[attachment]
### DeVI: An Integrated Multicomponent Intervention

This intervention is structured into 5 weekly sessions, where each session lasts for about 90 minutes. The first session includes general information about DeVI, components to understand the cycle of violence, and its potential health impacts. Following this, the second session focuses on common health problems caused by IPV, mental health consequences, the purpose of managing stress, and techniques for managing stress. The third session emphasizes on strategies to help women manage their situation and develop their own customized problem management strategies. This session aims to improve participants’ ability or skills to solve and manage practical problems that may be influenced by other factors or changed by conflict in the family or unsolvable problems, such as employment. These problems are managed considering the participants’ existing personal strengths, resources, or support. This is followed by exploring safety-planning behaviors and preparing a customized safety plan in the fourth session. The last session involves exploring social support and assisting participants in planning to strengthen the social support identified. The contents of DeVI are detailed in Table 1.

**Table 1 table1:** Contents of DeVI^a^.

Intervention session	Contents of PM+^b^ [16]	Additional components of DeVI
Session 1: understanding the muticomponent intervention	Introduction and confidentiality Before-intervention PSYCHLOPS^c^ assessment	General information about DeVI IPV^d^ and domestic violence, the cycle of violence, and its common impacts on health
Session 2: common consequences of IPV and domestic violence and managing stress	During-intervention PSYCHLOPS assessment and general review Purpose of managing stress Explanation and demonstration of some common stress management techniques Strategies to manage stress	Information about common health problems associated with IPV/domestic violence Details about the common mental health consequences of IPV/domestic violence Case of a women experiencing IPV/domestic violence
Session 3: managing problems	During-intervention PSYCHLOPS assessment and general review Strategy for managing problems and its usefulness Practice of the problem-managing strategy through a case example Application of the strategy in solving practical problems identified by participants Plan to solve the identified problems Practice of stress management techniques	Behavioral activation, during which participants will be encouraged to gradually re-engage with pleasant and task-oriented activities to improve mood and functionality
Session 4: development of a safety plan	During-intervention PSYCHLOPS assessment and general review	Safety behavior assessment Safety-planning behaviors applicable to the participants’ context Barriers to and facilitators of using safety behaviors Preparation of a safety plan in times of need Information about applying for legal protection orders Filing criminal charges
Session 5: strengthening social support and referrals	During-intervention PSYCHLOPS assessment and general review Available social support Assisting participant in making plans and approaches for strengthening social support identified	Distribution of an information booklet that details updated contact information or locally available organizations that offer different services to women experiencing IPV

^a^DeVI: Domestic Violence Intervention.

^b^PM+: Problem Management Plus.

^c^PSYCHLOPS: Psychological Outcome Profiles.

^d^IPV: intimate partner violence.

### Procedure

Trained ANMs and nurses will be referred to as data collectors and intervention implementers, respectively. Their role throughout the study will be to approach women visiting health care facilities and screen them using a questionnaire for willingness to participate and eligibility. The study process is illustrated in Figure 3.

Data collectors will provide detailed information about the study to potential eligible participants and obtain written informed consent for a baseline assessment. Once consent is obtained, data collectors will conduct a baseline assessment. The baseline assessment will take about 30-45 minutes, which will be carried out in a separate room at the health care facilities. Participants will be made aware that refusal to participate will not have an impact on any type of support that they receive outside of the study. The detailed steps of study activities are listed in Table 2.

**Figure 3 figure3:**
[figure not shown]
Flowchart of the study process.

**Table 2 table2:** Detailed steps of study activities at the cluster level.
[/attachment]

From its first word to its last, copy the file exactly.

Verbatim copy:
### DeVI: An Integrated Multicomponent Intervention

This intervention is structured into 5 weekly sessions, where each session lasts for about 90 minutes. The first session includes general information about DeVI, components to understand the cycle of violence, and its potential health impacts. Following this, the second session focuses on common health problems caused by IPV, mental health consequences, the purpose of managing stress, and techniques for managing stress. The third session emphasizes on strategies to help women manage their situation and develop their own customized problem management strategies. This session aims to improve participants’ ability or skills to solve and manage practical problems that may be influenced by other factors or changed by conflict in the family or unsolvable problems, such as employment. These problems are managed considering the participants’ existing personal strengths, resources, or support. This is followed by exploring safety-planning behaviors and preparing a customized safety plan in the fourth session. The last session involves exploring social support and assisting participants in planning to strengthen the social support identified. The contents of DeVI are detailed in Table 1.

**Table 1 table1:** Contents of DeVI^a^.

Intervention session	Contents of PM+^b^ [16]	Additional components of DeVI
Session 1: understanding the muticomponent intervention	Introduction and confidentiality Before-intervention PSYCHLOPS^c^ assessment	General information about DeVI IPV^d^ and domestic violence, the cycle of violence, and its common impacts on health
Session 2: common consequences of IPV and domestic violence and managing stress	During-intervention PSYCHLOPS assessment and general review Purpose of managing stress Explanation and demonstration of some common stress management techniques Strategies to manage stress	Information about common health problems associated with IPV/domestic violence Details about the common mental health consequences of IPV/domestic violence Case of a women experiencing IPV/domestic violence
Session 3: managing problems	During-intervention PSYCHLOPS assessment and general review Strategy for managing problems and its usefulness Practice of the problem-managing strategy through a case example Application of the strategy in solving practical problems identified by participants Plan to solve the identified problems Practice of stress management techniques	Behavioral activation, during which participants will be encouraged to gradually re-engage with pleasant and task-oriented activities to improve mood and functionality
Session 4: development of a safety plan	During-intervention PSYCHLOPS assessment and general review	Safety behavior assessment Safety-planning behaviors applicable to the participants’ context Barriers to and facilitators of using safety behaviors Preparation of a safety plan in times of need Information about applying for legal protection orders Filing criminal charges
Session 5: strengthening social support and referrals	During-intervention PSYCHLOPS assessment and general review Available social support Assisting participant in making plans and approaches for strengthening social support identified	Distribution of an information booklet that details updated contact information or locally available organizations that offer different services to women experiencing IPV

^a^DeVI: Domestic Violence Intervention.

^b^PM+: Problem Management Plus.

^c^PSYCHLOPS: Psychological Outcome Profiles.

^d^IPV: intimate partner violence.

### Procedure

Trained ANMs and nurses will be referred to as data collectors and intervention implementers, respectively. Their role throughout the study will be to approach women visiting health care facilities and screen them using a questionnaire for willingness to participate and eligibility. The study process is illustrated in Figure 3.

Data collectors will provide detailed information about the study to potential eligible participants and obtain written informed consent for a baseline assessment. Once consent is obtained, data collectors will conduct a baseline assessment. The baseline assessment will take about 30-45 minutes, which will be carried out in a separate room at the health care facilities. Participants will be made aware that refusal to participate will not have an impact on any type of support that they receive outside of the study. The detailed steps of study activities are listed in Table 2.

**Figure 3 figure3:**
[figure not shown]
Flowchart of the study process.

**Table 2 table2:** Detailed steps of study activities at the cluster level.